try and explain it to anyone from — in any other country in the world. so victory is inevitable, but it may take longer than i would like. lord g rocott. time for a wider look at the world of politics. here's selina seth with our countdown. five! lib dem msp tavish scott is putting shetland on the map properly. thinking outside the box, he is calling on public bodies to move shetland to its real location on their maps. the scottish government agrees maps should be accurate. four! from the dazzling lights of hollywood, sex and the city star cynthia nixon is hoping to sprinkle some star dust on the political world as she launches her bid to run for new york governor. i'm cynthia nixon. i love new york. three! labour mp steven doughty confesses his love for peter pan as a child, but dashed his dreams in the commons. it doesn't exist and yet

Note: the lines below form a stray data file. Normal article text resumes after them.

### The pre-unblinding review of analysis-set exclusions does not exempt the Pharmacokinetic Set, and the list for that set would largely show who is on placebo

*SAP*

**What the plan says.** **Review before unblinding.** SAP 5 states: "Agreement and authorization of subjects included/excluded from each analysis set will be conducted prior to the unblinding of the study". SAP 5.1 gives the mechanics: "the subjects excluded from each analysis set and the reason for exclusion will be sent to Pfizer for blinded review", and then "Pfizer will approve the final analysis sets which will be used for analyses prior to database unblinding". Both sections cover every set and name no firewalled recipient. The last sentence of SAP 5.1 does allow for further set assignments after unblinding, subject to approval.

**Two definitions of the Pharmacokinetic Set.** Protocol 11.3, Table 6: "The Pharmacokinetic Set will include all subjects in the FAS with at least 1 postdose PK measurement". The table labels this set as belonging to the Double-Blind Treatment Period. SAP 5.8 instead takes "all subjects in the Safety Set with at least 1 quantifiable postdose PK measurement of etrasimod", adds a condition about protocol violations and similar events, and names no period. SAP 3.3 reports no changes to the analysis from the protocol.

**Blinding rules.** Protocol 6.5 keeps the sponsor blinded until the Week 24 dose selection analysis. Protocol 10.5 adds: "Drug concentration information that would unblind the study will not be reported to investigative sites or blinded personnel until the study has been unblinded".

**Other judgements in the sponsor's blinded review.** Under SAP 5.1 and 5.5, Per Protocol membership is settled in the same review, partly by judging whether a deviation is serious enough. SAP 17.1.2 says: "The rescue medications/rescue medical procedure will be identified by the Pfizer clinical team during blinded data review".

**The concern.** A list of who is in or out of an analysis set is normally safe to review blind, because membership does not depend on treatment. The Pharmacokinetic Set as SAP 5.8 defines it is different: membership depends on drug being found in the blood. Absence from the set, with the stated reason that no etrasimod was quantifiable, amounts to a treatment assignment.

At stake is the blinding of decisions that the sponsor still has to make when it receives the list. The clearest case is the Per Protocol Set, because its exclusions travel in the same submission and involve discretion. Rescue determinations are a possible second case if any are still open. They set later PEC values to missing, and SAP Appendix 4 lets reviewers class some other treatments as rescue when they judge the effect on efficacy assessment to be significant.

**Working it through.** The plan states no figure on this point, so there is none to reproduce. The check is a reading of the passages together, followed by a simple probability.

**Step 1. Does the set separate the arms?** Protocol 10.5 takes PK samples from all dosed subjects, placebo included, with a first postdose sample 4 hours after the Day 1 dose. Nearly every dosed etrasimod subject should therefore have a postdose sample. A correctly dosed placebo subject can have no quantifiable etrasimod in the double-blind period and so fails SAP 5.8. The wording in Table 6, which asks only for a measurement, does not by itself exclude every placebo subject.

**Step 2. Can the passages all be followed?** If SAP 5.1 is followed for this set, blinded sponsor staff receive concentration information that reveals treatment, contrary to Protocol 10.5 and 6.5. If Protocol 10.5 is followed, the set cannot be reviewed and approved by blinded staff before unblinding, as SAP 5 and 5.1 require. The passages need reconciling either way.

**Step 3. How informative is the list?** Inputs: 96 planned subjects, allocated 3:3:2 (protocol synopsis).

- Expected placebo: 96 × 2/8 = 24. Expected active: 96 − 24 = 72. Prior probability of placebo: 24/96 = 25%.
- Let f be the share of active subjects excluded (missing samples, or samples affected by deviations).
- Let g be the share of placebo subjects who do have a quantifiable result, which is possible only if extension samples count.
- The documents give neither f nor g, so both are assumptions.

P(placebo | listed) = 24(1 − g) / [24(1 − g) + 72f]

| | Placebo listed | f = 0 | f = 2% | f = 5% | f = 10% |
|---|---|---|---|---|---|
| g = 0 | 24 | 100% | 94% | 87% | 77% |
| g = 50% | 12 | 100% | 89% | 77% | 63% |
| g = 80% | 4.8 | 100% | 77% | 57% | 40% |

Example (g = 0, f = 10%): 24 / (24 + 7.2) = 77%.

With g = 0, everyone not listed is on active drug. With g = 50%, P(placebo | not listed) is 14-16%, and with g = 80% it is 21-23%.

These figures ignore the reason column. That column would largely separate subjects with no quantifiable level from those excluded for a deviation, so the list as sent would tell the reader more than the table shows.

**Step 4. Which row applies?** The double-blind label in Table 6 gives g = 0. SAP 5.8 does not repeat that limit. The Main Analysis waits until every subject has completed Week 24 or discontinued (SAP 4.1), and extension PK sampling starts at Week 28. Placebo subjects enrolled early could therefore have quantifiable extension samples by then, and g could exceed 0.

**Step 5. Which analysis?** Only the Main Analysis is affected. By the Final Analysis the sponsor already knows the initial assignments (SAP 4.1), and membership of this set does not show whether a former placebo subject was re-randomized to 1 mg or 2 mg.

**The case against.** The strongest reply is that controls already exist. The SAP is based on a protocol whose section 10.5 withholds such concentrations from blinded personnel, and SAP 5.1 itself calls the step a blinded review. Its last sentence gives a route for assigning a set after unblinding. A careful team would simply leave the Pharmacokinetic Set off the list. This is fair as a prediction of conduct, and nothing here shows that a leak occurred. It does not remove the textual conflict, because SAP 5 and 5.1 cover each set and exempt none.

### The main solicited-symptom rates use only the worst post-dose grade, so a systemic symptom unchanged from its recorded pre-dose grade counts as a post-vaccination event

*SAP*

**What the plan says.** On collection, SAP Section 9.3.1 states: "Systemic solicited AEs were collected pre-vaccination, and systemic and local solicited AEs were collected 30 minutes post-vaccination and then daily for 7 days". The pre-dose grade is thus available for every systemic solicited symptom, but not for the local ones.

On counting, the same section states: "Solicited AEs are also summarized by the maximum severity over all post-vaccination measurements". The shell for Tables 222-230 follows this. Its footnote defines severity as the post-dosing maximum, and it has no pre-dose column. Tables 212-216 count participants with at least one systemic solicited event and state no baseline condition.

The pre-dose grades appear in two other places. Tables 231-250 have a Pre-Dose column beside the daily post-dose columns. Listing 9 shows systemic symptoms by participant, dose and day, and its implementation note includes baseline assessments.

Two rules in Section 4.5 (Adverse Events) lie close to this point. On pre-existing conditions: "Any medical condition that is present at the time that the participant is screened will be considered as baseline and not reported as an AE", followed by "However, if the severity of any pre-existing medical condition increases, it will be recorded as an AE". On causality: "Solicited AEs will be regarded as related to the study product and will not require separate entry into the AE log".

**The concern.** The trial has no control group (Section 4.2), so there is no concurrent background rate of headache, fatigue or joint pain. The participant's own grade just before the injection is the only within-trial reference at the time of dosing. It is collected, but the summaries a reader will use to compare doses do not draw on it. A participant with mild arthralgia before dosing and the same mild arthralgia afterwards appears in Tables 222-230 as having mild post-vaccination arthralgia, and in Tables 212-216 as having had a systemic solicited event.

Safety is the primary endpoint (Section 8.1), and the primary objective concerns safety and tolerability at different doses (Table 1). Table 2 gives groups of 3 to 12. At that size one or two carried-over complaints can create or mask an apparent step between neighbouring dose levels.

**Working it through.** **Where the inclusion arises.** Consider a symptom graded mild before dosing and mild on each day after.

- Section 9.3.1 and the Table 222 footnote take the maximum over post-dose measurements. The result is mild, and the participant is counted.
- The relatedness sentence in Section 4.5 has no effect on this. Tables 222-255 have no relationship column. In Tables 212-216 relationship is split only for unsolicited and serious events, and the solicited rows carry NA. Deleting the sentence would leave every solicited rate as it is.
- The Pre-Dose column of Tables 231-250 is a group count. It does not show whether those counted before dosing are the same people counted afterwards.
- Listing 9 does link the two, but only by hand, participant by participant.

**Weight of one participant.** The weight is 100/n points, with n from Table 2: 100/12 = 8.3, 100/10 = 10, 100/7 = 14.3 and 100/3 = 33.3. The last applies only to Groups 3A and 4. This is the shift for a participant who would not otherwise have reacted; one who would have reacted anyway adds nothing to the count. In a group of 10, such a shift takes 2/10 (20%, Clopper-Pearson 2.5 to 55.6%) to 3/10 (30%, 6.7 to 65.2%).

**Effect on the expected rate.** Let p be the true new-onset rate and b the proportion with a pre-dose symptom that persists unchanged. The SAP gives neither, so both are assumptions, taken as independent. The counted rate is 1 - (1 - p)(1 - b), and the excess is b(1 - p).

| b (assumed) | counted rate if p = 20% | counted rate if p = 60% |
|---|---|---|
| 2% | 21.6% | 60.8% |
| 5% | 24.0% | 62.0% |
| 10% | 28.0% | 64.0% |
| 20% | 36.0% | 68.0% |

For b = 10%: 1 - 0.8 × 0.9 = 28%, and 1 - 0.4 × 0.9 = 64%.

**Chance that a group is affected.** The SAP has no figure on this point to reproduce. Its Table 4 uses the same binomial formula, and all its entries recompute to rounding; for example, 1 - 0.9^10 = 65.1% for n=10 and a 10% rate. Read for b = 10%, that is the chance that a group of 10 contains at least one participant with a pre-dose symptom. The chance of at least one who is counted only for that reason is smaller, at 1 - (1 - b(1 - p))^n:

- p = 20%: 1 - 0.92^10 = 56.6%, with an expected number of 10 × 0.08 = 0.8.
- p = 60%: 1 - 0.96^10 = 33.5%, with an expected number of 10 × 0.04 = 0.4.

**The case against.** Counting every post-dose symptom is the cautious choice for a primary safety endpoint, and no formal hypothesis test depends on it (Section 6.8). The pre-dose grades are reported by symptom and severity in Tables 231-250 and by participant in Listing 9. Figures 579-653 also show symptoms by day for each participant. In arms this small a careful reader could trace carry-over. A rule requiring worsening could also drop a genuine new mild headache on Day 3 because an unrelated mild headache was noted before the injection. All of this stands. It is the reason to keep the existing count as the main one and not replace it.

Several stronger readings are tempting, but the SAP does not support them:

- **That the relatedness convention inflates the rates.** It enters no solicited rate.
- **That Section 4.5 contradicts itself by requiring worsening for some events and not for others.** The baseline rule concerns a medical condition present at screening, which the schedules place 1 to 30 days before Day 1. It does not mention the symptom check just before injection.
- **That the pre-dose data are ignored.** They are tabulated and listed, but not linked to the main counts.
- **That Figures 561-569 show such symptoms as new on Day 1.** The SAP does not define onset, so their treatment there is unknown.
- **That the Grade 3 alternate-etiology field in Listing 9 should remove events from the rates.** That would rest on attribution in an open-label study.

the minister, the minister appears to be that — i'm sorry to disappoint, mr speaker, but the minister seems to think that you can wish a happy thought and fly out the window. two! there was an eye—watering surprise in the kosovo parliament on wednesday as some opposition mps decided debating is dry, and instead threw tear gas into the parliament to disrupt a vote on a controversial border bill. one! fancy a pie for supper? excitement at westminster as a new bakery opens at the tube station. other supplies are available. selina seth. finally, we turn to the thorniest issue of the week — passports. news reached parliament that the all new post—brexit blue passport was to be produced not in gateshead, where they are currently manufactured, but in france. 0h! there was outrage on both the green and red benches but it was in the lords that the issue threatened to bring